Bridging Ghana's Digital Divide
For two weeks in late August, I crisscrossed Ghana, covering nearly 1,500 miles in the country’s Northern, Upper East and Brong-Ahafo regions. I was there to conduct field research with the main value chain project of USAID Ghana’s Feed the Future program, Agricultural Development and Value Chain Enhancement II (ADVANCE II). The program aims to improve the livelihoods of 113,000 smallholder farmer beneficiaries by boosting the productivity of rice, maize and soy value chains with digital technologies to support the project’s operations and agricultural goals.
Each day, I met with ADVANCE II field staff, nucleus farmers, agricultural service providers and smallholder farmers, learning how mobile phones supported farming activities. I recall a conversation on one of my first mornings in-country with a nucleus farmer in Karaga, in the Northern Region, before he left for his field at 7:30am.
When we arrived, I asked how he used mobile technology to support his farming activities. He showed me the text messages he had received from ADVANCE II, which included farming tips, weather forecasts and market prices. He explained that although many of the farmers he works with do not have their own cell phones, as many are not literate, he shares the information he receives from ADVANCE II with as many of his farmers as possible. He’s emphasized that he is always looking for new ways to support his farmers.
When looking at nationwide statistics and trends on poverty reduction, agricultural growth and access to digital technology, Ghana is demonstrating significant progress. Recently, the nation was reclassified as a middle income country, but Ghana’s development has been widely unequal. The World Bank reports that at the same time the number of the poor in southern Ghana declined by 2.5 million, it increased by nearly one million in northern Ghana.
When it comes to technology access, Ghana’s market penetration (meaning, the number of unique mobile phone subscribers — one person, one SIM card) is just under 67 percent. Yet looking at the ADVANCE II beneficiaries within the four regions where the project works, Northern, Upper West, Upper East and Brong-Ahafo, this number plummets to 33 percent.
Lack of phone access and connectivity is a key challenge for ADVANCE II, particularly when seeking to use technology interventions in the country’s more rural communities. Literacy is another challenge, as well as language — many Ghanaian farmers speak little to no English, speaking one of ten local languages instead. Yet recognizing the transformative potential of digital tools and approaches, when applied to agricultural activities, ADVANCE II has consistently sought to leverage these approaches to the greatest extent possible. It is the project’s philosophy that doing so will allow them to reach further, heighten impact and streamline operations, which will ultimately lead to better impacts for Ghana’s smallholder farmers.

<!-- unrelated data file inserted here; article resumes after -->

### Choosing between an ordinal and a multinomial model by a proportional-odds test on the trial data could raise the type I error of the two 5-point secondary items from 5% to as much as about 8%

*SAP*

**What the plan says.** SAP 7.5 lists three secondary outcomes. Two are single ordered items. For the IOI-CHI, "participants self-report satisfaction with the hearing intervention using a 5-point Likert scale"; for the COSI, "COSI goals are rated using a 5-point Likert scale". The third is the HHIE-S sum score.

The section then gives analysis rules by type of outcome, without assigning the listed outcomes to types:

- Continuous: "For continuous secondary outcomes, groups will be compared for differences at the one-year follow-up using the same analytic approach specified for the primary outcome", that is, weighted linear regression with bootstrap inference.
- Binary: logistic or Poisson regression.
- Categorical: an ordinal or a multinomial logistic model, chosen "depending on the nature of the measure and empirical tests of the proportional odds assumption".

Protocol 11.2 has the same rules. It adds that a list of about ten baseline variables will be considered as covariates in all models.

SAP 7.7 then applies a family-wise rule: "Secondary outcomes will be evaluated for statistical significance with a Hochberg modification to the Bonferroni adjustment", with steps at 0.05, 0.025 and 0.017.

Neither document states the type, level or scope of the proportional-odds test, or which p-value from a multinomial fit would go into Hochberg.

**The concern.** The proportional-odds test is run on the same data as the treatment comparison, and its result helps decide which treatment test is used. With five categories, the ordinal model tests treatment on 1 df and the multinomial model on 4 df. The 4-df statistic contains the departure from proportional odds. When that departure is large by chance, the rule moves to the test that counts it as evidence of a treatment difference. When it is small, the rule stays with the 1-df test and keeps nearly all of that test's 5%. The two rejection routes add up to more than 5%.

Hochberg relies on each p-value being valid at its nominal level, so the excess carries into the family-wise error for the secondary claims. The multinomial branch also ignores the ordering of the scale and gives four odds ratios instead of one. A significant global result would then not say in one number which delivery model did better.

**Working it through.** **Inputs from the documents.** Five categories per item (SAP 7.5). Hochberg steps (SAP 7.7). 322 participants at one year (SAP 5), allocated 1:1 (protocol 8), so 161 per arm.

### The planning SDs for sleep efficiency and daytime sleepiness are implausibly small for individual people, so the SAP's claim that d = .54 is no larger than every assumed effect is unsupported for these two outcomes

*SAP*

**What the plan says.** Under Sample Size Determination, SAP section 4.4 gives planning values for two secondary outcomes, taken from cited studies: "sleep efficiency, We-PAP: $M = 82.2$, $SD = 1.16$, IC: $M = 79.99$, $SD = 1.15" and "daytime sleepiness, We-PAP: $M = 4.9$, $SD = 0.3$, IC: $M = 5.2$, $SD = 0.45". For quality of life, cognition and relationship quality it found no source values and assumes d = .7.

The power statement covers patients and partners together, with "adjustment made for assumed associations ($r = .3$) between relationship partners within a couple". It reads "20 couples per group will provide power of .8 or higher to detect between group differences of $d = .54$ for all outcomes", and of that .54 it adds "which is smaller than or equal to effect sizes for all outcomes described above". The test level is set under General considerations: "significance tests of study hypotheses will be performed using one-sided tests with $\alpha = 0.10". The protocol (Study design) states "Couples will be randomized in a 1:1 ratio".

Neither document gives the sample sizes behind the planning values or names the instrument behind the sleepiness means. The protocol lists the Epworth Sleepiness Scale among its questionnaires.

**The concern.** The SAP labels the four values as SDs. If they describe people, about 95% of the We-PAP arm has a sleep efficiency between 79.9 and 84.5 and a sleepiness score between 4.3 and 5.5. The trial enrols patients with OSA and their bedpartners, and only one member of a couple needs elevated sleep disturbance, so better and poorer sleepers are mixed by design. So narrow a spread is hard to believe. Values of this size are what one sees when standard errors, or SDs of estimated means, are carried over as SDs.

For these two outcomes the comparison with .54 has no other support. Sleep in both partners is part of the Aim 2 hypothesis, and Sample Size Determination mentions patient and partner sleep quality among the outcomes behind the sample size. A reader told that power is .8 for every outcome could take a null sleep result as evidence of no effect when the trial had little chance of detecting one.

Building on pilots conducted in its predecessor project, ADVANCE II incorporates a variety of digital tools and approaches into its work, including:
A mobile data collection and analysis system, including use of the data-collection tool Data Winners and a SmartCard system that assigns each farmer beneficiary a unique identifier and a physical identification card, equipped with an internal chip holding his or identification information, for the project to more efficiently track participation at trainings and reach;
Geospatial analysis, to layer and present data in a way that is visually appealing, easy to understand and actionable;
Text- and voice-based messages sent directly to beneficiaries’ mobile phones, including agricultural information, market prices and weather forecasts, through partnerships with Esoko, Voto Mobile, Ignitia and Farmerline;
A tablet-based extension system, facilitated through a partnership with the Grameen Foundation;
Partnerships with radio stations to broadcast agricultural programs in local languages, combined with radio listenership groups; and
Digital financial services, to promote savings behaviors and support safer, more efficient transactions and access to finance for its farmer beneficiaries.
Ultimately, Ghana's digital economy has witnessed an impressive transformation in the past decade. ADVANCE II has sought to take advantage of the new digital economy in Ghana, building on learnings from its predecessor project and leveraging digital tools as a key enabler towards meeting its agricultural goal of improving the livelihoods of 113,000 smallholder farmers throughout Ghana. These tools and approaches, when combined, lead to greater efficiencies and heightened impact for the project and its farmer beneficiaries along three categories: operational use, enhanced information delivery and financial inclusion.
Interested in learning more about ADVANCE II and Feed the Future? Check out our case study.
Nicole Brand is a Program Analyst for the Digital Development for Feed the Future team within the U.S. Agency for International Development's U.S. Global Development Lab.